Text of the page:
A slightly more expensive solution, is the Petzel MYO, which combines a LED light with a halogen beam. The best of both worlds.

 

But most of the time I just bring my 15" long Mag Lite along. It doubles as a club if some miscreant gives you a hard time. In fact, it's used by a lot of cops for this reason.

 

"You can't make a man by standing a sheep on his hind legs. But by standing a flock of sheep in that position, you can make a crowd of men" - Max Beerbohm

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quote:
Originally posted by Team Shibby:

I have read about the Inovas many times but to the user who have them, what are the batteries like? I mean you can't get them anywhere so you have to stock up don't you? Granted they have a long life both in use and on the shelf, but its always a good idea to have spares. Do you just order a whole bunch at once? Are they expensive? Any info would be most appreciated!

 

Thanks...Kar icon_smile.gif


 

Using a lithium battery in a flashlight really is a waste of the chemistry. The life or performance won't be any better. They will however work in the extreme cold when the water based chemistry of an alkaline cell slows down. Lithium cells are great for high drain devices like digital cameras. Throw them in a flashlight or a clock and you're wasting money. Even a 5 LED light doesn't qualify as high drain.

 

That Inova is a nice looking light but I stick to something that takes an alkaline cell in either AA or AAA. If you want it to never fail in the winter, throw some lithiums in seasonally.

 

I'll throw in one qualifier to my note. I do work for a major battery company.

 

Now where did I park my car??????? monkes.gif

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83757_3400.jpg83757_3500.jpg

 

i use the streamlight scorpion and streamlight stingers at work. i have recently added a 2nd inova x5 light for it's 20+ hour battery life.

 

the inova and the scorpion use lithium 123 batteries. i buy 20 st s time and they work out to 1.25 a piece. i also got a custom fitted pelican 1020 case for 24 battery storage.

 

the pelican cases would make good small cache containers.. i get the case for 7$.

 

--- robbie

 

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A family that Geocaches together... eventually gets wet.

 

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This is what I use in conjunction with my 5d mag.

 

http://www.uwkinetics.com/D_D4.htm

 

Out of water I get way more burn time than they list here. The trigger lock is nice casue you never reach into your bag to find it on with dead batts. The range is not much tho, it puts a lot of light in a 18" circle about 10' away at 50' it's just "lit up" so I use the mag for long distance stuff, but for the most part when caching the huge 18" spot at 10 to 15 feet is all I need cause thats where I'm looking and it won't attract much attention. Also it burns cold unlike the half mil candle stuff.

 

Just want to add that outside that 18" spot it's daylight inside were talking sunspots,

 

Pat Patterson

Garmin 12XL

Some have graceland, some have mecca. We have the side of a gravel road in Oregon.... How did we get to be the better off?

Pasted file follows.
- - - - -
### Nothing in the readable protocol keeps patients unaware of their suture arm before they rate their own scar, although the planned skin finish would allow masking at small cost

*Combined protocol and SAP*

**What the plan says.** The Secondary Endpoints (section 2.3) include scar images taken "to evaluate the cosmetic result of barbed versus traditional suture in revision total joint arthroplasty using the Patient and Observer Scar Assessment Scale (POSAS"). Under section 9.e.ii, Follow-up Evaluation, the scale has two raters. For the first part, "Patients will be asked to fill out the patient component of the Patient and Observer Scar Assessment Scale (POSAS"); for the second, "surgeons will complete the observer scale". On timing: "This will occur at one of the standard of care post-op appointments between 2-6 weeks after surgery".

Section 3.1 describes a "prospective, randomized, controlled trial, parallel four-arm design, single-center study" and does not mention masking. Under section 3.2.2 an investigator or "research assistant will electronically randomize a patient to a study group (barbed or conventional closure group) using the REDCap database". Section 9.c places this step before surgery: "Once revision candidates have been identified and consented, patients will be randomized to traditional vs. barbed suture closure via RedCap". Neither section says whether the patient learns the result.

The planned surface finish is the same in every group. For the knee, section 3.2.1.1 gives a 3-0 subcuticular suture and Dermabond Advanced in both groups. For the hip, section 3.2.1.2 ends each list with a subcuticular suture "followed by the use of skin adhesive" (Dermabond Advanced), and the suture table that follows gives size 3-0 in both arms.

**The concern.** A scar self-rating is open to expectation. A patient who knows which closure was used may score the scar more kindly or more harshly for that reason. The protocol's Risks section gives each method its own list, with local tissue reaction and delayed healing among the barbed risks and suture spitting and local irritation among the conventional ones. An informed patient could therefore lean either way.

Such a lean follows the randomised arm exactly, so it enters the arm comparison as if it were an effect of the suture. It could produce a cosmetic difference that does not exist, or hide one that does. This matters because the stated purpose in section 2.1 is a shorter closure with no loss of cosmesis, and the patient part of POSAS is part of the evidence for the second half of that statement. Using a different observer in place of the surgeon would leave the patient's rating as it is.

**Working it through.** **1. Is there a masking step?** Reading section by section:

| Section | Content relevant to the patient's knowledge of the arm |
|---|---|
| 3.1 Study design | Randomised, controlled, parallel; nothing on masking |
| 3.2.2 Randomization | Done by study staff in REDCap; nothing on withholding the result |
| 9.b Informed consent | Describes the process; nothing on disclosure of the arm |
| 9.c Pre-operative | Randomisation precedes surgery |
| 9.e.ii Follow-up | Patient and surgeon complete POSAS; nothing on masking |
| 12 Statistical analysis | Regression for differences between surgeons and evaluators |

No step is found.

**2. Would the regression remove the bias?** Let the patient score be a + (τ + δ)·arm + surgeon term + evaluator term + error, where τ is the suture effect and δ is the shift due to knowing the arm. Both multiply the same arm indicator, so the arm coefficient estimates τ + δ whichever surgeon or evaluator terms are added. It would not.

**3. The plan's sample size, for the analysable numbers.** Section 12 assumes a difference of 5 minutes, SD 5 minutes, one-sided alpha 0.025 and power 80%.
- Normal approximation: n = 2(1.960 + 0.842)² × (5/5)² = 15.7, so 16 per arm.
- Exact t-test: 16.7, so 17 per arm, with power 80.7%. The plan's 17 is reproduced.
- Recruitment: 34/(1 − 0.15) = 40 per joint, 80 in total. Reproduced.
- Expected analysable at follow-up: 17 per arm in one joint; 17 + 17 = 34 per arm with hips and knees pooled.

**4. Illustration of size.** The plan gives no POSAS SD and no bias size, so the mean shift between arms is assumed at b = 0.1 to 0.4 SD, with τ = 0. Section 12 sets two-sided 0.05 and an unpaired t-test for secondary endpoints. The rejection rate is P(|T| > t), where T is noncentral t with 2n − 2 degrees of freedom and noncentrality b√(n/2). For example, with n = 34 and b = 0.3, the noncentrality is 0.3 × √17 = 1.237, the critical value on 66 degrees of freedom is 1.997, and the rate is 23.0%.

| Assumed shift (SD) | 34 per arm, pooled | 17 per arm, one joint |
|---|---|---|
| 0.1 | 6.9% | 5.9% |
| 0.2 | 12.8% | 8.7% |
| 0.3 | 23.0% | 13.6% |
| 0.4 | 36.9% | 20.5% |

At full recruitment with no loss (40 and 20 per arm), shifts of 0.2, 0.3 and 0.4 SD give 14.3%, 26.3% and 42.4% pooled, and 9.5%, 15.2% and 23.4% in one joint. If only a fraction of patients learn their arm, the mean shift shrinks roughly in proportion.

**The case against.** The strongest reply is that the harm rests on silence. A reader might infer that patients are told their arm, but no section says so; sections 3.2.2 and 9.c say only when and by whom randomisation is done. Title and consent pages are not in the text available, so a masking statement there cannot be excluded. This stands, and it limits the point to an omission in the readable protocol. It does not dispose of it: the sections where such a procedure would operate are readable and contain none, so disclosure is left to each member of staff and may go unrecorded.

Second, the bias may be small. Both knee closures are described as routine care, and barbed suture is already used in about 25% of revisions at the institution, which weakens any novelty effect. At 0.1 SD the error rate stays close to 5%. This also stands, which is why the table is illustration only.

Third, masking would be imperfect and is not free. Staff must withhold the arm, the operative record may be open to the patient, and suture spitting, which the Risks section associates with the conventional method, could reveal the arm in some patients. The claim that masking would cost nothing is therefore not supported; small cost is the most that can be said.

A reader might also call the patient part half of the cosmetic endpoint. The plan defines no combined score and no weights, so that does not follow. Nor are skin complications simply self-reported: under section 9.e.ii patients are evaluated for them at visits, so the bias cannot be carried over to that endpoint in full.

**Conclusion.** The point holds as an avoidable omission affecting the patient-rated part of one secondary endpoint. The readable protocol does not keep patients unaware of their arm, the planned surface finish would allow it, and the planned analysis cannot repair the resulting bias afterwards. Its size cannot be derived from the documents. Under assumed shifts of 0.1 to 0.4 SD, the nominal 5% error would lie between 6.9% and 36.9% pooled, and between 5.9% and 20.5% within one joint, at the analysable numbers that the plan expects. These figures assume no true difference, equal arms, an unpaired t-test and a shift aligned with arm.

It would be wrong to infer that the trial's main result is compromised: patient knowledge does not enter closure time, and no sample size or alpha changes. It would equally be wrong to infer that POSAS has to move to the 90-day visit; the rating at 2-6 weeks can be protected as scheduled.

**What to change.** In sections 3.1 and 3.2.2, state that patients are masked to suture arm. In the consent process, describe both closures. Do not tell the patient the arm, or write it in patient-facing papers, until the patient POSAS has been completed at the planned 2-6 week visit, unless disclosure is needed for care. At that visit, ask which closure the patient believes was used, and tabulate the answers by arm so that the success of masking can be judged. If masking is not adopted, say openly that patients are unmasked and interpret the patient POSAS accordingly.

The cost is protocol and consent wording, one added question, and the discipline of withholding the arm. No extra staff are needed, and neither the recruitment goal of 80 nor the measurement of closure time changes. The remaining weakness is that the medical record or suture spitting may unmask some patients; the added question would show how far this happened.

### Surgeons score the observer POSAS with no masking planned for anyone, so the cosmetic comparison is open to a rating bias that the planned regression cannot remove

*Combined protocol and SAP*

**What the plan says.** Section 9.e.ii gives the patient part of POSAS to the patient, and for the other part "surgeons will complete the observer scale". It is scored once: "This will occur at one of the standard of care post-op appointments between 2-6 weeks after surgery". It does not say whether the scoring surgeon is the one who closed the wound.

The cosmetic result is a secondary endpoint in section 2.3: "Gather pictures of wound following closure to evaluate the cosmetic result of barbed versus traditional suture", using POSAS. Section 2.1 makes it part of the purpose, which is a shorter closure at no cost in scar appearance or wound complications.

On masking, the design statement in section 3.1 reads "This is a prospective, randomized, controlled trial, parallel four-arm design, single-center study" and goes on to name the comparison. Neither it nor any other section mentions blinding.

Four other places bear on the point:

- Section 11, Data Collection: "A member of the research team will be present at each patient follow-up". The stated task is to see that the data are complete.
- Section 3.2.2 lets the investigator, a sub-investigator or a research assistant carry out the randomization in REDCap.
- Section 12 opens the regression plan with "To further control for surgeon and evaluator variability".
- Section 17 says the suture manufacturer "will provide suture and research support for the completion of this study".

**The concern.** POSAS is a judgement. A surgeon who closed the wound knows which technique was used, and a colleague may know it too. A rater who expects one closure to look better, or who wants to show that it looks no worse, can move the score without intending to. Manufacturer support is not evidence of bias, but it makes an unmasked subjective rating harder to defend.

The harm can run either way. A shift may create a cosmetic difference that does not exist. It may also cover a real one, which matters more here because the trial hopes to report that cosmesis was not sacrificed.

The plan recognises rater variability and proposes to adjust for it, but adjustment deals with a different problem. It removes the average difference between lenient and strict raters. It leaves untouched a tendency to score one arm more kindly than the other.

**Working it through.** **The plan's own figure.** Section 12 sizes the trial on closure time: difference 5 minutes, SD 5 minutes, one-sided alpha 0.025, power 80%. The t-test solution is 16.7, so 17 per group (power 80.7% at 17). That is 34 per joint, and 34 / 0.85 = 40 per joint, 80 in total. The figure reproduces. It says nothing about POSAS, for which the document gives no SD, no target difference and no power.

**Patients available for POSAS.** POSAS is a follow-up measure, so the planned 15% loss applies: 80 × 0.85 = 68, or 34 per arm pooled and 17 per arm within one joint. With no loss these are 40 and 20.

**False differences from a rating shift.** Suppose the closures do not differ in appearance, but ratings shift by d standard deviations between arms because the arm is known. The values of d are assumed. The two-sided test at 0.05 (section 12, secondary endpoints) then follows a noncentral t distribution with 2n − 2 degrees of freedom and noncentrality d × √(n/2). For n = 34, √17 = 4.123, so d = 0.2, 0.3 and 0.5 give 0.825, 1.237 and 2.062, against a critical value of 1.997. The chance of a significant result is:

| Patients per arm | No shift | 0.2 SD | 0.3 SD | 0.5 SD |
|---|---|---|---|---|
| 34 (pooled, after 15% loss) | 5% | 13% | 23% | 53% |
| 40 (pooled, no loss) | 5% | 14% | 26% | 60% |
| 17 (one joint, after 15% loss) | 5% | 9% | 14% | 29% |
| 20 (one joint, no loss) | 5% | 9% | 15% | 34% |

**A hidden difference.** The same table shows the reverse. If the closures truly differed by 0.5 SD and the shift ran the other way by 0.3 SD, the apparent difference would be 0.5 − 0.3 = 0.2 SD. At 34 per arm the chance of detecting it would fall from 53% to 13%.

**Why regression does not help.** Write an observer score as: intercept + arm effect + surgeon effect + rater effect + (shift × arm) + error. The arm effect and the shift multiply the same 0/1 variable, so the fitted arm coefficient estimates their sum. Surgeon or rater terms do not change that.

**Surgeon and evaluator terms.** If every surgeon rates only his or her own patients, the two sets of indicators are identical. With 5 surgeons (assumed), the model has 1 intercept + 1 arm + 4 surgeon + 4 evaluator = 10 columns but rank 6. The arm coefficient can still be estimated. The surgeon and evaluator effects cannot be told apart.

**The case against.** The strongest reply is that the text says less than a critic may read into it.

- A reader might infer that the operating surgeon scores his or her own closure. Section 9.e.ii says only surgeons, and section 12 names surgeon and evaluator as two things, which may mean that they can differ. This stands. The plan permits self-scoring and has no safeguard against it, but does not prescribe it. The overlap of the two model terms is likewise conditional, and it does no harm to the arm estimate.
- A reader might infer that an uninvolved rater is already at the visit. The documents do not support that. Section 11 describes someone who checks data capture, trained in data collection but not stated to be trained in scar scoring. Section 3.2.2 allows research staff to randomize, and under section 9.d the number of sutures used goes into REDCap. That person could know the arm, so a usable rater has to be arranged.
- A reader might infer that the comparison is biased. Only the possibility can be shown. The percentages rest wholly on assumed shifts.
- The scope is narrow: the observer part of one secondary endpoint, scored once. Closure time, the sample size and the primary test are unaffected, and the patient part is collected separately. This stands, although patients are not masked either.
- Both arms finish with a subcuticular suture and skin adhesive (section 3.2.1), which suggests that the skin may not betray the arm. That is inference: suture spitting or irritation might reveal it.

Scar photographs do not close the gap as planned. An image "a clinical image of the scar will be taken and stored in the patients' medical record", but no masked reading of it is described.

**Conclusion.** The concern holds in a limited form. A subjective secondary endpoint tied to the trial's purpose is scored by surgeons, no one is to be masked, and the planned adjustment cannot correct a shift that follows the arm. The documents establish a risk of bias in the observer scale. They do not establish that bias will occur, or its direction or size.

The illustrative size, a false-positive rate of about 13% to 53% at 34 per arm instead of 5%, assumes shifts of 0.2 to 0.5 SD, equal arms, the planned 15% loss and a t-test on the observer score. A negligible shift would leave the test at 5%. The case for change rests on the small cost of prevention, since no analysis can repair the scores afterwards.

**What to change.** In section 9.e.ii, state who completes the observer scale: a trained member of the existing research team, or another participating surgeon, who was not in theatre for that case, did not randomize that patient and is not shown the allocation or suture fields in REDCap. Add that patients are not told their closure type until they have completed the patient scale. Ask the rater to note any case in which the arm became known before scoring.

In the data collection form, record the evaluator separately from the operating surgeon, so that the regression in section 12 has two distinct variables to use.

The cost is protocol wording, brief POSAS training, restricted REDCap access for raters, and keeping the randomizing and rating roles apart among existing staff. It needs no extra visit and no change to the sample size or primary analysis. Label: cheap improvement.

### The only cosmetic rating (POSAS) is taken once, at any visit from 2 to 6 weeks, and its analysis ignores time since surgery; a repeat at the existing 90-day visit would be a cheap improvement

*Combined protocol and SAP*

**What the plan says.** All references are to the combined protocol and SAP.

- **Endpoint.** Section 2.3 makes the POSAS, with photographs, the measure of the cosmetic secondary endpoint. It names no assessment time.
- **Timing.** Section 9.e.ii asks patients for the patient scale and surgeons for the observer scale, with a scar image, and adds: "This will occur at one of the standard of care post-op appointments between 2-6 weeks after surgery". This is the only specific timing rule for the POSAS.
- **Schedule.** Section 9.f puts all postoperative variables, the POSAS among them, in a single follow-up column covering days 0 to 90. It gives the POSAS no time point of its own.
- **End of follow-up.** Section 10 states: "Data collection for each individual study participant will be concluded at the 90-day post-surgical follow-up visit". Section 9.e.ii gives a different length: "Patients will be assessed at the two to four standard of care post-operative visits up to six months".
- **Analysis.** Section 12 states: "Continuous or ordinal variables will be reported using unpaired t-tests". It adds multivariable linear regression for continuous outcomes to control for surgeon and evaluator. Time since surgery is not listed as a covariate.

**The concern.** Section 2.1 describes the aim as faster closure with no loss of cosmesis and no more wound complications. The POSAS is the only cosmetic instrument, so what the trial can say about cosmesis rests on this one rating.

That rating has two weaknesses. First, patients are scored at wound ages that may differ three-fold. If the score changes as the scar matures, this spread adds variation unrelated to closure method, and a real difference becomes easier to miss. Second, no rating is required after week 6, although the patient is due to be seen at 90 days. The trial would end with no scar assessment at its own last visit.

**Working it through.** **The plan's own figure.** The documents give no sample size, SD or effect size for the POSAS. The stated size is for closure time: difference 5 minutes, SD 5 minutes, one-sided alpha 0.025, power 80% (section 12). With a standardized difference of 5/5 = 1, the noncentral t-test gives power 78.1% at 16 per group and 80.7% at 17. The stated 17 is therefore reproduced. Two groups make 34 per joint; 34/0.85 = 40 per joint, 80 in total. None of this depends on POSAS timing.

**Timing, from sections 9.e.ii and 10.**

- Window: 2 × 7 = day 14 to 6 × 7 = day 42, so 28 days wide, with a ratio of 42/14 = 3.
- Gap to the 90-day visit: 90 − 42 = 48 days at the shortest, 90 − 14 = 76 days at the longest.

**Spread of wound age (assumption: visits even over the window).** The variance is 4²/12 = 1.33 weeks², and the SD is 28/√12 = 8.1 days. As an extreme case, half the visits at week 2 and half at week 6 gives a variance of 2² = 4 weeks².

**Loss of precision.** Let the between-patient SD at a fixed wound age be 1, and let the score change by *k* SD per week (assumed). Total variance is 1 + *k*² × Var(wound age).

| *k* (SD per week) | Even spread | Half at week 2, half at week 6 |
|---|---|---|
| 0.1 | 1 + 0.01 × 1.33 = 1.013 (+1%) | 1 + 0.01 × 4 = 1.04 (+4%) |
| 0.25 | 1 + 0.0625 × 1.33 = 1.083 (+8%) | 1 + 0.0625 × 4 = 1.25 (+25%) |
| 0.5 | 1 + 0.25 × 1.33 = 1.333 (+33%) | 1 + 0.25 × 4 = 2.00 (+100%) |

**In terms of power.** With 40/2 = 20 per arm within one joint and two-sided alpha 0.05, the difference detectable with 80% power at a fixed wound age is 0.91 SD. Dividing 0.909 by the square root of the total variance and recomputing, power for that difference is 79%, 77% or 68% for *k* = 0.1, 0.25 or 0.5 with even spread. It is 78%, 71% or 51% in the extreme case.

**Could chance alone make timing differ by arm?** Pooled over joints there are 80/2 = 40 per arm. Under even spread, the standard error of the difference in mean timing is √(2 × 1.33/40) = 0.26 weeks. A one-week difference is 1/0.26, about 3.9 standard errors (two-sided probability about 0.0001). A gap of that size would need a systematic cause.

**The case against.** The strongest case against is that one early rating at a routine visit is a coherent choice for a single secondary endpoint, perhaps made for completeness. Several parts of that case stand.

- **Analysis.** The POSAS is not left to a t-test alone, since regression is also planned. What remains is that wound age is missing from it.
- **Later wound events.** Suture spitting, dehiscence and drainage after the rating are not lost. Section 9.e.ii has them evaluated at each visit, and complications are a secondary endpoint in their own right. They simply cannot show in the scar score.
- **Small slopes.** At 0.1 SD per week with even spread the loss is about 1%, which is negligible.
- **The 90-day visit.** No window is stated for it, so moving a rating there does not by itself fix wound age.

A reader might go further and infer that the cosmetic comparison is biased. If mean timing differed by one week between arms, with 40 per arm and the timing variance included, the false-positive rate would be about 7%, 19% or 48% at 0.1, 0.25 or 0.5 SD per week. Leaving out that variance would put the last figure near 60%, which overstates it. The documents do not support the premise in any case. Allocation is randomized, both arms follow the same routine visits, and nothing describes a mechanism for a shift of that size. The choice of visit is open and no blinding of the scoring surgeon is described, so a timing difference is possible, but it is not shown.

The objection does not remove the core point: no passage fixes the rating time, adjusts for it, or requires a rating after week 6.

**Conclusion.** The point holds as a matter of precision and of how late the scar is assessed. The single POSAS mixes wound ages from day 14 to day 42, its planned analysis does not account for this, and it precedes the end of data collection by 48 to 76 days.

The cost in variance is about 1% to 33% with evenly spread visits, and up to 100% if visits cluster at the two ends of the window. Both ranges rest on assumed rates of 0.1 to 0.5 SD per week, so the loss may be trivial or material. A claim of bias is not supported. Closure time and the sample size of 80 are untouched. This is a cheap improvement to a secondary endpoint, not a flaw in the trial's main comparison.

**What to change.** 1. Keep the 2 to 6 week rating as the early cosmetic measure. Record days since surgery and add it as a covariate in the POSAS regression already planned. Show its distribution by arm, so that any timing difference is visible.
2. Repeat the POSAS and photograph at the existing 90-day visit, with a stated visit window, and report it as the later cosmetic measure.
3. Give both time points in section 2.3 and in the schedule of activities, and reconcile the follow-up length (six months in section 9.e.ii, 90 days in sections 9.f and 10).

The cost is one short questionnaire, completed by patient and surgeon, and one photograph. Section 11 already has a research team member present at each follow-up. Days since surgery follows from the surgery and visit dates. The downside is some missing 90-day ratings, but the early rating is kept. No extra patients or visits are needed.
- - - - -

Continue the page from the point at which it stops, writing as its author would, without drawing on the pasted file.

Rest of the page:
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quote:
Originally posted by Theole34:i use the streamlight scorpion and streamlight stingers at work. i have recently added a 2nd inova x5 light for it's 20+ hour battery life.

 

the inova and the scorpion use lithium 123 batteries. i buy 20 st s time and they work out to 1.25 a piece. i also got a custom fitted pelican 1020 case for 24 battery storage.

 

the pelican cases would make good small cache containers.. i get the case for 7$.

 

--- robbie


 

I upgraded from the Scorpion to the Stinger, and I miss that little Scorpion. Super bright, but that one hour battery life gets spendy after a while! Good to see that one can buy the batteries in bulk for less now.

 

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Thanks for all the info!

 

I prefer to use gear that takes the same batts. My GPS and mini-mag both take AA's so it is easier having a ready supply I could use for both.

 

I also have an small single LED flashlight that takes AAA's but I been using it for 6 months now and I am still using the original batts. I keep two frsh AAAs with me just in case icon_wink.gif

 

Anyone have any experience with an LED upgrade for the mini-mags?

 

Kar

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I'm no flashlight fanatic, but I've been VERY happy with my 6-cell Maglite that I've had for over ten years. A good set of alkalines lasts for a very long time (never counted the hours) and it doubles quite well as a weapon, too. The only drawback is the weight on longish night hikes. I've found that it works well to rest the butt of it on my shoulder and hold the front of it with my hand.

 

--

Pehmva!

 

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I carry a Pelican Super Saber light on my job. It uses 3 C-cells. 15,000 candle power. Waterproof to 300 ft. Even safe in hazardous atomospheres. About $35. But I would only use a white light as a last resort. A red lens or green lens protects your night vision. It is amazing how well you can see at night if you just let your eyes adjust to the dark. If you live near some parks where they have night hikes, sign up and go with a naturalist. The woods at night, in the dark, are pretty amazing.